Regional Power Brokers Attend GBA Business and the City Seminar
|Con Edison's Kevin Burke and the Port Authority's Patrick Foye discussed potential disaster scenarios.
Photo by Chris Taggart
As in the line from John Donne, "No Man is an Island," it can be said that no disaster is an island unto itself either. That was the public consensus, too, at "Hurricane Sandy as Inspiration for a ‘New’ New York," a March 5 conference held at Fordham University.
The daylong event was the first in the Business and the City seminars series being co-sponsored by the Graduate School of Business Administration (GBA) and Verizon.
Featured panelists took a cold, hard look at designing, building, and funding infrastructure in the post-Sandy metropolis. Comparisons to 9/11 were frequent and future threats such as tsunamis, earthquakes, and cyber attacks were all evoked.
“Let us prove that we are doers who meet challenges,” Joseph M. McShane, S.J., president of Fordham said in opening remarks.
David Gautschi, Ph.D., dean of GBA, evoked Charles Dickens by saying this moment in history could be New York's tale of two cities: “that of our collective memory and that of how we envision it.”
Gautschi described the series launch as a thesis, which will be followed by subsequent conferences that could take an “anti-thesis” point of view. He added that GBA is committed to picking up the series this fall in an attempt to find common themes.
Mike Wallace, Pulitzer Prize-winning co-author of Gotham: A History of New York City to 1898
(Oxford, 1998) framed the conversation within the city's history, telling the crowd that New York rebuilders do in fact have "winds of history at their backs.”
“There will no doubt be naysayers,” said Wallace, adding that, even as he spoke the city’s massive water tunnel project is making tremendous strides “underneath our feet.” That project alone represents one of the few times the overused term “awesome” is entirely appropriate, he said.
The seminar's second panel featured New York power brokers Patrick Foye, FCRH '78, LAW '81, executive director of the Port Authority of New York and New Jersey, and Kevin Burke, LAW '77, CEO of Consolidated Edison.
Foye said the storm was the worst transportation disaster that the country had ever seen. He warned that in rebuilding, the city, state, and federal governments should heed the advice given to cadets at West Point: "Don’t be like the generals who were always fighting the last war."
He said the region should think of Sandy not as a worst-case scenario, but as the “minimum of what should be prepared for.”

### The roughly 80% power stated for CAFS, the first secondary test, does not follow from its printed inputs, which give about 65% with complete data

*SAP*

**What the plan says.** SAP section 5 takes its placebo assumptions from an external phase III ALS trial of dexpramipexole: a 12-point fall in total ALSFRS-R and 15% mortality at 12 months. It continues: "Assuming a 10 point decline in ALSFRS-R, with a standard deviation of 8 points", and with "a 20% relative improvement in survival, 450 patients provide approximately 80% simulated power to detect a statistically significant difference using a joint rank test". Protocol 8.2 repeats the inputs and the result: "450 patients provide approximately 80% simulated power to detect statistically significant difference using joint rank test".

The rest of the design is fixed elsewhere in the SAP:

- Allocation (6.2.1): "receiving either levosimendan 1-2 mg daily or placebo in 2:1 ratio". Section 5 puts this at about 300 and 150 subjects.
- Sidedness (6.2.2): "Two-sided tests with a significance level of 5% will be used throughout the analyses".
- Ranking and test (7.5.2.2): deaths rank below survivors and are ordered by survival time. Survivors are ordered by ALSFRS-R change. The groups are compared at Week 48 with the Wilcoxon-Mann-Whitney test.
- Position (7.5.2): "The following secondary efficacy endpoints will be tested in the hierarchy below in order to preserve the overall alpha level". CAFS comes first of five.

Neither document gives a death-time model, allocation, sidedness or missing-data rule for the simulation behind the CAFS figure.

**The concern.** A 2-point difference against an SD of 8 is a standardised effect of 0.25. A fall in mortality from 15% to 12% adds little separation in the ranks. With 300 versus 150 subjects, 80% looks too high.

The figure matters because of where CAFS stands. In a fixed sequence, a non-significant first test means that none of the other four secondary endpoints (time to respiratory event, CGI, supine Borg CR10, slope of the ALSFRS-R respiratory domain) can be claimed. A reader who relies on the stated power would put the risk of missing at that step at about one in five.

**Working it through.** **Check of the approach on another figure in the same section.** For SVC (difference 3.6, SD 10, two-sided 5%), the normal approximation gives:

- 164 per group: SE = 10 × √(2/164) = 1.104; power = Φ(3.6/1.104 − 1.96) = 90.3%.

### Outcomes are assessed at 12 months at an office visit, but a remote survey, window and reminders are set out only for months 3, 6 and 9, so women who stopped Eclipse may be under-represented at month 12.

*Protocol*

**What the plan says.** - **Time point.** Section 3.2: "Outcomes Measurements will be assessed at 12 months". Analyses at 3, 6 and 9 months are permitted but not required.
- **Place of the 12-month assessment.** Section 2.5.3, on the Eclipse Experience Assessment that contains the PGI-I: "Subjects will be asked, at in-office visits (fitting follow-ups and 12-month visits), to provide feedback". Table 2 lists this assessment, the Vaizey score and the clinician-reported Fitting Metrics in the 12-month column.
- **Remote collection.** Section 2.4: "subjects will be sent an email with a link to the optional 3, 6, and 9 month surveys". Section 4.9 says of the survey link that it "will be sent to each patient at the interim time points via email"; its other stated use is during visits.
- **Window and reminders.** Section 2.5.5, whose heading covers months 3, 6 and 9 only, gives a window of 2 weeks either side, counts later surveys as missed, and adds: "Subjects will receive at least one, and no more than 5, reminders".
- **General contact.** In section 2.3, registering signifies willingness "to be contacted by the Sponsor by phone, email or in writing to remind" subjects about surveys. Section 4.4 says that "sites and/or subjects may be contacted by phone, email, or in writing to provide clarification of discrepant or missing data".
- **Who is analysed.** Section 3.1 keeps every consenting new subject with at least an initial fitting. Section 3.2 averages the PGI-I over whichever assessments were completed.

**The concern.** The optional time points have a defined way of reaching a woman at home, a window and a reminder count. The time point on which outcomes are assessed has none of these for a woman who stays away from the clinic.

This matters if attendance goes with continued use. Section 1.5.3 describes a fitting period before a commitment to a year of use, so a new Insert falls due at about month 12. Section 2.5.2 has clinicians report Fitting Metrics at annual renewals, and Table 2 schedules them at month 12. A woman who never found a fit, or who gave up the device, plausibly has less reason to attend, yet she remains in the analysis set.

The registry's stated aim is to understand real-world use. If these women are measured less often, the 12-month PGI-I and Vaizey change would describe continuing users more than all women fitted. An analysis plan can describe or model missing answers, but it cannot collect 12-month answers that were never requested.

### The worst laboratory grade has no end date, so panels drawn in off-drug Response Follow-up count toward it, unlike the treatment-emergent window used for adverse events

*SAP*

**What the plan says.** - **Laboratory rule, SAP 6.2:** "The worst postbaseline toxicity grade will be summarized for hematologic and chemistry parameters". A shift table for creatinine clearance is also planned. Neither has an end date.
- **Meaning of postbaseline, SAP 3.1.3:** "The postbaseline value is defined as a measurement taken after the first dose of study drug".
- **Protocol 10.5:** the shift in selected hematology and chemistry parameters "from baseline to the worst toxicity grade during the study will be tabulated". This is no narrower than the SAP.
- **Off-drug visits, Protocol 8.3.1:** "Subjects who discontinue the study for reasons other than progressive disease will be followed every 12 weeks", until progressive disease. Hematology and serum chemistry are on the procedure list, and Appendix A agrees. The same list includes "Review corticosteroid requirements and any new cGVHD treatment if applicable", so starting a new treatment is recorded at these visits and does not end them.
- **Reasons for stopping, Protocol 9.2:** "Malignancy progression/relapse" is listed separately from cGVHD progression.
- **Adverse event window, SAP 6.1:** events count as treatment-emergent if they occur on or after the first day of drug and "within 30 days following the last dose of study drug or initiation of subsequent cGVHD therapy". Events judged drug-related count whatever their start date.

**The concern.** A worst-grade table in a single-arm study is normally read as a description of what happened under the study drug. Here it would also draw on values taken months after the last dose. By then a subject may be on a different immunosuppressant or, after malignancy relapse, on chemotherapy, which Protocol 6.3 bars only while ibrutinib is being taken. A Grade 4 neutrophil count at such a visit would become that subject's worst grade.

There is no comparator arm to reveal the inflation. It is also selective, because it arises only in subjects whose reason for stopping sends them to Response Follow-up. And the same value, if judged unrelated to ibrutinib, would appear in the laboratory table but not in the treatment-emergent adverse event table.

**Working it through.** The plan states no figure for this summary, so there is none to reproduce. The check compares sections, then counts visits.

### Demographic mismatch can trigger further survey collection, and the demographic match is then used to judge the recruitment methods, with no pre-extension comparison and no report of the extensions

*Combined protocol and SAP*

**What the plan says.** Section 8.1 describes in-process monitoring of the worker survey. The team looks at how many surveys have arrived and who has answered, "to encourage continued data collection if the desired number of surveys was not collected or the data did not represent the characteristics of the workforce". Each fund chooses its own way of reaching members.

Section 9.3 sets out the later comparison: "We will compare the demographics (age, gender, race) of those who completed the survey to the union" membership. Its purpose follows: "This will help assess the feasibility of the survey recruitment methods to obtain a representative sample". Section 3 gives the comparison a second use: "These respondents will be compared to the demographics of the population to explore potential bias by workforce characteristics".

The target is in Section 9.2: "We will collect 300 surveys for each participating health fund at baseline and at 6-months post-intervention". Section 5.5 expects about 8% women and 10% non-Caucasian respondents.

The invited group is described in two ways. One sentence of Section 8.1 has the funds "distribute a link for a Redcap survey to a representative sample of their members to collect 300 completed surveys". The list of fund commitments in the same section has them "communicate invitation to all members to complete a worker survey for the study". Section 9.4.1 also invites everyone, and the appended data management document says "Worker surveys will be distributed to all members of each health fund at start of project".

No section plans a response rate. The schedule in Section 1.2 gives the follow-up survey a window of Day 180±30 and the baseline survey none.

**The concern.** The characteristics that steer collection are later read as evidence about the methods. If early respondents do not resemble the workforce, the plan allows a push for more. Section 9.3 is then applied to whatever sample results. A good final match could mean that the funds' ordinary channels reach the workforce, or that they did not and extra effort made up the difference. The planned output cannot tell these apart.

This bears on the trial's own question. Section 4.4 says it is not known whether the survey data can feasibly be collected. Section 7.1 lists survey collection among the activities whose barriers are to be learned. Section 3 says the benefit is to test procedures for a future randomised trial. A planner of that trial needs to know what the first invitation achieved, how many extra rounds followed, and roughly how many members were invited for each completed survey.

R.P. Raghupathi, Ph.D., director of Fordham's Center for Digital Transformation, asked for a comparison of city responses to 9/11 and that of Sandy. Foye said that all emerging threats must be considered in tandem with natural disasters, such as cyber attacks. While Sandy calls to mind damage to physical infrastructure, a cyber attack would also affect transportation, communication, and electrical systems as well.
“Yesterday’s Bulgarian math major is now a state actor,” he said of potential international cyber attackers.
The similarities between natural and manmade disasters were clear when Christopher Levendos, executive director of national operations for Verizon, described a harrowing account of damage sustained at Verizon during Sandy: Verizon's West Street headquarters sit but a stone's throw from the World Trade Center.
He described the "war time logistics” it took to repair Sandy’s damage, which flooded five subbasements that contained a network communications hub for the city. In the weeks that followed, he said the roar of water was replaced with the roar of the pumps.
The biggest challenge was replacing the fiber optics infrastructure, Levendos said. Much of the fiber optic systems in lower Manhattan today have been manufactured in just the past four months.
"We learn by example that cities, too, can die," Gautschi said, in closing the conference. "Let's resolve that this wonderful icon of New York, that means so much to so many, from Paris, to Shanghai, to Kansas City, let's keep it alive."
Founded in 1841, Fordham is the Jesuit University of New York, offering exceptional education distinguished by the Jesuit tradition to more than 15,100 students in its four undergraduate colleges and its six graduate and professional schools. It has residential campuses in the Bronx and Manhattan, a campus in West Harrison, N.Y., the Louis Calder Center Biological Field Station in Armonk, N.Y., and the London Centre at Heythrop College, University of London, in the United Kingdom.